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### Calculating the Fibonacci Sequence

```
Date: 11/28/96 at 04:16:17
From: Louis Suhendra
Subject: Fibonacci sequence

Is there a formula that can be used to calculate the nth Fibonacci
number?

For example, if we want to know the 100th Fibonacci number, do we have
to count one by one?
```

```
Date: 12/11/96 at 21:39:10
From: Doctor Rob
Subject: Re: Fibonacci sequence

The answer to the first question is, "Yes, but ..."  The answer to the
second question is, "No."  Now for the explanations!  Sorry they are
so long.

The standard formula for the Fibonacci numbers is due to a French
mathematician named Binet.  If F(n) represents the nth Fibonacci
number, then:

F(n) = (a^n - b^n)/(a - b)

where a and b are the two roots of the quadratic equation x^2-x-1 = 0.
It is not obvious how to derive this formula, but it is easy to prove
that it satisfies F(0) = 0, F(1) = 1, and satisfies the same recursion
as the Fibonacci numbers do.  We can use the quadratic formula to see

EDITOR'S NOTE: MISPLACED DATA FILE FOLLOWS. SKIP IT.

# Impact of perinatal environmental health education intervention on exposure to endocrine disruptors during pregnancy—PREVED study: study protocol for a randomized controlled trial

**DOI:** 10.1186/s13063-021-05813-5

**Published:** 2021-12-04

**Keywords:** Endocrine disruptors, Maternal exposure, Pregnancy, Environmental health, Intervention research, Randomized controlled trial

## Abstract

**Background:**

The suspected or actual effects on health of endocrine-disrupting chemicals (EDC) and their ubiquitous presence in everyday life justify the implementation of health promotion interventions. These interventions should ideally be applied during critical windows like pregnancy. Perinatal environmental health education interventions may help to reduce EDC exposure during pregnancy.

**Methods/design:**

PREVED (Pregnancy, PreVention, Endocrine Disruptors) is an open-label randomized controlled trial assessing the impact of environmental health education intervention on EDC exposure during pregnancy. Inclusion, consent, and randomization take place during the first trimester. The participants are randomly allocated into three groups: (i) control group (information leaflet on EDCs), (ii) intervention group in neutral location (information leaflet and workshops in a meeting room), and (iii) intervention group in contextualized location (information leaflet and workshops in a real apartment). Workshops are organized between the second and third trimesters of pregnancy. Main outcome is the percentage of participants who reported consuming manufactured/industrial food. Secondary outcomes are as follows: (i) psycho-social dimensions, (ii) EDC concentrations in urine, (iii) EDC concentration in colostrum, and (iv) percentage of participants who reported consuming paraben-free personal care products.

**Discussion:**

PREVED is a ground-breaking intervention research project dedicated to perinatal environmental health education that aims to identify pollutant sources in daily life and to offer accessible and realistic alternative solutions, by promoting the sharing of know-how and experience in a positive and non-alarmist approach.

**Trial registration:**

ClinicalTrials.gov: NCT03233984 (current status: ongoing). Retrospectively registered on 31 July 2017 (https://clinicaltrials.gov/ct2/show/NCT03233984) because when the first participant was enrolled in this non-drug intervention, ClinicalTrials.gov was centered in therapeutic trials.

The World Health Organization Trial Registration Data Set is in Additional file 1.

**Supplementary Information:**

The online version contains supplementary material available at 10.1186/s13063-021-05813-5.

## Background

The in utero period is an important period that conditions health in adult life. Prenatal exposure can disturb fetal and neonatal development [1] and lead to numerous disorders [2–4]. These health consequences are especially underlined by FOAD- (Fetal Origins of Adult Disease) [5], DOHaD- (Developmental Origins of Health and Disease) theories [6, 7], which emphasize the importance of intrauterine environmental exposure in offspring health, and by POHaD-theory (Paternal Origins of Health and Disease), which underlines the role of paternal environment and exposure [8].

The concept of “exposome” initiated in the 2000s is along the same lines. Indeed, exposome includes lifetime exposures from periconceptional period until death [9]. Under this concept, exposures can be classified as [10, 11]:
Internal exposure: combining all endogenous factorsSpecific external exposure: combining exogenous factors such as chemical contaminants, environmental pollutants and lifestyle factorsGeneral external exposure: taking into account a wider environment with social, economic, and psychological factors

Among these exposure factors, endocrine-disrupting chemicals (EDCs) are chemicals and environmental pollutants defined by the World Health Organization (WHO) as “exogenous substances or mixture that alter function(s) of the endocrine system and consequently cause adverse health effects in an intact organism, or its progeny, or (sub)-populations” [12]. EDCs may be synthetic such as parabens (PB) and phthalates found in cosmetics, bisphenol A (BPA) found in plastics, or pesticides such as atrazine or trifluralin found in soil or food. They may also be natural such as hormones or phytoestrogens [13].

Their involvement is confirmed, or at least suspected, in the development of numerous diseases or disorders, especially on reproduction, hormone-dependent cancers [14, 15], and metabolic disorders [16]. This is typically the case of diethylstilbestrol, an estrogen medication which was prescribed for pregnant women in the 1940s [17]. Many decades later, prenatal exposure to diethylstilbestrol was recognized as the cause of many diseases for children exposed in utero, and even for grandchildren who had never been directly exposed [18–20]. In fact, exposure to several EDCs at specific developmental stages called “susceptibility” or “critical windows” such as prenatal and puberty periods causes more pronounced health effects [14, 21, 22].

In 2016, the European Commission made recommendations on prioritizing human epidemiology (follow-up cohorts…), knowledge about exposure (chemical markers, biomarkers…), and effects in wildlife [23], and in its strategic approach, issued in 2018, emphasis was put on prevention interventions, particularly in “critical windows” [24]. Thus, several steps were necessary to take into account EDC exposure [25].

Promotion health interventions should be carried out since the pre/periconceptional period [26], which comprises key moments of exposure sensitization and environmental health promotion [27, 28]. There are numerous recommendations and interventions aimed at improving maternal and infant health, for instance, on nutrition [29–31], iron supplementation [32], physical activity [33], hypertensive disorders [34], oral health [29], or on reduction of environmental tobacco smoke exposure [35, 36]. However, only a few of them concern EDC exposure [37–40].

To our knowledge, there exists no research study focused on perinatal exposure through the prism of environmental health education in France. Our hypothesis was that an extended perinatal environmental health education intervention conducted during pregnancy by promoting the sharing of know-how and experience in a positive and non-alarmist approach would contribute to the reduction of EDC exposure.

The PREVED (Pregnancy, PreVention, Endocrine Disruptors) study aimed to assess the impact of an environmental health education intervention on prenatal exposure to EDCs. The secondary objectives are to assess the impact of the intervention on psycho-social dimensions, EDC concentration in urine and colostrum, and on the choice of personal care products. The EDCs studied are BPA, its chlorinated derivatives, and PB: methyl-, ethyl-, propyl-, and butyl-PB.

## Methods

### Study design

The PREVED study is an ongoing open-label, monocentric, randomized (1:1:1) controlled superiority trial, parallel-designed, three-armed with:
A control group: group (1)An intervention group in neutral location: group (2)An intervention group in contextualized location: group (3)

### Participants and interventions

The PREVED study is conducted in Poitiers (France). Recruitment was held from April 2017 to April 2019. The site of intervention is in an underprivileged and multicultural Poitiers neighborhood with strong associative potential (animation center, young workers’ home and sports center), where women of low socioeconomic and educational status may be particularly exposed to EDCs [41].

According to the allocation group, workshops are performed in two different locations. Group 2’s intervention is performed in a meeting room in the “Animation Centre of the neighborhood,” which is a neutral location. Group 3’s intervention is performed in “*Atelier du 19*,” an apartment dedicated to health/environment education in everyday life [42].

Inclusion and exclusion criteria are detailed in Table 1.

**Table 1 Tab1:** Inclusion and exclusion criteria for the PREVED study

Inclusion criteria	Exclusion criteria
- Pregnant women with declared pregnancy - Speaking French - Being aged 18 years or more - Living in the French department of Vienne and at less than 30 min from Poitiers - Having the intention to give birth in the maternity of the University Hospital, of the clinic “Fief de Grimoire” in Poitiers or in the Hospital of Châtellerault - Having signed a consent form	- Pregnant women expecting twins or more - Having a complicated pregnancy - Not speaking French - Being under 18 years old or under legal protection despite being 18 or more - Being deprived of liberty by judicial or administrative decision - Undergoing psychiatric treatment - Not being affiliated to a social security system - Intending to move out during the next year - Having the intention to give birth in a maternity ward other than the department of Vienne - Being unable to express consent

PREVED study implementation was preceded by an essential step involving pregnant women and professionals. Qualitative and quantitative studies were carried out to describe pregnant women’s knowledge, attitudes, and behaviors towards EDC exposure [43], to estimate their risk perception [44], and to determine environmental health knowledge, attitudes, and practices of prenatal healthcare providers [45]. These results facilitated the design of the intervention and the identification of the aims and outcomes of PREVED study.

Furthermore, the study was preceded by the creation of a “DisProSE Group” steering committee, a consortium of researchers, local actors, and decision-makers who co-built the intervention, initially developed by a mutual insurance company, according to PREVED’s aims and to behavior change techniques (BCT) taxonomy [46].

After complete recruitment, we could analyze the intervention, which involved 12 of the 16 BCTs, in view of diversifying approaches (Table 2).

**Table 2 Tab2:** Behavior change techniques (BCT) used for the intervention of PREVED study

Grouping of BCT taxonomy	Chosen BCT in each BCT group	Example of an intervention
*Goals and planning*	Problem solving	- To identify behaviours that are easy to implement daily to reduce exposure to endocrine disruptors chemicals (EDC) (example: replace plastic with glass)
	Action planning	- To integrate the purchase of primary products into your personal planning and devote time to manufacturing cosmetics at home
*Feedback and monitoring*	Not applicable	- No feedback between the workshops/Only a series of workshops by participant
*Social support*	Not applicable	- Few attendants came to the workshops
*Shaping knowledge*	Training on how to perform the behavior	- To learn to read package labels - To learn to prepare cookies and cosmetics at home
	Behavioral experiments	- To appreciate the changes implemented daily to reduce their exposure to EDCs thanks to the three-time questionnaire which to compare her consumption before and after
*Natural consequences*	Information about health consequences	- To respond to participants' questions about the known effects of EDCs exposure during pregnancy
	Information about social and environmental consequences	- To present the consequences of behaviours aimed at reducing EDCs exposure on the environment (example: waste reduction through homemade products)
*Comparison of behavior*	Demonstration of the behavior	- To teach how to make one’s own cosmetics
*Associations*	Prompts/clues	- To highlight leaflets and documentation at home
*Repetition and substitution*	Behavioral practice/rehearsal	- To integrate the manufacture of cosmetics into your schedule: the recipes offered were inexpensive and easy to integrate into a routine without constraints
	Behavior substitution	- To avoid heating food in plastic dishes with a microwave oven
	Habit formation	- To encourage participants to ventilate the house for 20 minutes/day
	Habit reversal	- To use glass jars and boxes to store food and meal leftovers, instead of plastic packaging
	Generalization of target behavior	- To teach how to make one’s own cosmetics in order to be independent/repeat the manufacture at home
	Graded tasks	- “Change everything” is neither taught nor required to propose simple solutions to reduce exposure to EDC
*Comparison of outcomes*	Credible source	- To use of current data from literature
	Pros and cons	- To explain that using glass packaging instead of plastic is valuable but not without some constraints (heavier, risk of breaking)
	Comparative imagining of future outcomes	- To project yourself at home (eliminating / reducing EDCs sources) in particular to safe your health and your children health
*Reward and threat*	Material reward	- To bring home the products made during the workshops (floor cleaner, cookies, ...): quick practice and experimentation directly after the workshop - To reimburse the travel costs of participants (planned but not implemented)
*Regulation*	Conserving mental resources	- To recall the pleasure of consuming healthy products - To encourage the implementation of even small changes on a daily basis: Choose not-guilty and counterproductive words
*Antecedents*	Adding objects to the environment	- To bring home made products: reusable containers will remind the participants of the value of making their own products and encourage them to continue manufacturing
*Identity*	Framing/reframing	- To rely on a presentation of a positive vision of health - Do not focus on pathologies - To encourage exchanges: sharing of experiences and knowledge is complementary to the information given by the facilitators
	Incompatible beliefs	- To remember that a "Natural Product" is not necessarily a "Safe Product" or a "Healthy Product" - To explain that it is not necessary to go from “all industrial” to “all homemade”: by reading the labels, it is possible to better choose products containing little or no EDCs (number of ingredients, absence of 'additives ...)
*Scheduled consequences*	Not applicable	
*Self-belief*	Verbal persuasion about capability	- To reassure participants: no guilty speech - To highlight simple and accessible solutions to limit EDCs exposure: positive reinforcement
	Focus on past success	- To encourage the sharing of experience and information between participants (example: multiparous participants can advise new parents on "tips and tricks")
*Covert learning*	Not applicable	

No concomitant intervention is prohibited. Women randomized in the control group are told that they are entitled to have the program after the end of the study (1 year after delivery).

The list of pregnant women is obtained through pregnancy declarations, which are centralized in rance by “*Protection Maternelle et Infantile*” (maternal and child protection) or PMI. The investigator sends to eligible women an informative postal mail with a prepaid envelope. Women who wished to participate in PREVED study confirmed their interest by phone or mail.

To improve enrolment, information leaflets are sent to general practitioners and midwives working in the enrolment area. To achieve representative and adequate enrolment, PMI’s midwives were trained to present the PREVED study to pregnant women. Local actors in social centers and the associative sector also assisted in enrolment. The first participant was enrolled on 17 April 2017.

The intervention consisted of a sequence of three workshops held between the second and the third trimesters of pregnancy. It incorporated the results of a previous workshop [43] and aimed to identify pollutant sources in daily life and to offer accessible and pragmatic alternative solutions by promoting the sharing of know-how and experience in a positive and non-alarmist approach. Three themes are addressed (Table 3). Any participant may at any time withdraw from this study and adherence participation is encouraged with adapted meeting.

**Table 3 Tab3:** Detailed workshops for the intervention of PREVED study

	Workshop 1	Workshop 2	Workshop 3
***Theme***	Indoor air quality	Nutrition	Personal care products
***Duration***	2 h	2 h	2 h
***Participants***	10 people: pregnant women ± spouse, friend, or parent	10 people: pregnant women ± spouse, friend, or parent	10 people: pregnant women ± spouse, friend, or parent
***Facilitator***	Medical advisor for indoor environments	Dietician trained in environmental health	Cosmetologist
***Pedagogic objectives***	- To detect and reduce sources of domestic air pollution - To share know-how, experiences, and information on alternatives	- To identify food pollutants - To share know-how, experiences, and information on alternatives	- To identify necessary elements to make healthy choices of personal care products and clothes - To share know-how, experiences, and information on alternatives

that a = (1 + Sqrt[5])/2 and b = (1 - Sqrt[5])/2, so a - b = Sqrt[5].
According to this formula:

F(3) = (a^3 - b^3)/(a - b)
= a^2 + a*b + b^2
= [(1 + Sqrt[5])^2 + (1 + Sqrt[5])*(1 - Sqrt[5]) +
(1 - Sqrt[5])^2]/4
= [1 + 2*Sqrt[5] + 5 + 1 - 5 + 1 - 2*Sqrt[5] + 5]/4
= 8/4
= 2

You might not guess that the formula always produces an integer for
each value of n, but such is the case.

Unfortunately, computing with this formula is not very easy!  Luckily,
there is another way.  We use the recursion F(n+1) = F(n) + F(n-1) and
the starting values F(0) = 0, F(1) = 1.  We also use an auxiliary
sequence called the Lucas numbers, which we will denote by L(n).  They
are defined by L(0) = 2, L(1) = 1, and L(n+1) = L(n) + L(n-1).  Their
Binet formula is:

L(n) = a^n + b^n

with the same a and b as before.  We need the following formulas, too:

F(n+1) = [F(n) + L(n)]/2
L(n+1) = [5*F(n) + L(n)]/2

We also use the following "doubling formulas":

F(2*n) = F(n)*L(n),
L(2*n) = L(n)^2 - 2(-1)^n

We compute in sequence the pairs (F[k], L[k]) for k = 0, 1, 2, 3, 6,
12, 24, 25, 50, and 100:

k   F(k) L(k)
0   0    2
1   1    1
2   1    3
3   2    4
6   8    18
12  144  322
and so on

You can do the same kind of computations for any size value of n, no
matter how large.  Now what is the value of F(100)?  And why did we
choose the sequence of values of k given above?

If you want to learn more, take a look at the Math Forum's FAQ on the
Golden Ratio and the Fibonacci Sequence:

http://mathforum.org/dr.math/faq/faq.golden.ratio.html

-Doctor Rob,  The Math Forum
Check out our web site!  http://mathforum.org/dr.math/
```
Associated Topics:
High School Fibonacci Sequence/Golden Ratio
High School Sequences, Series

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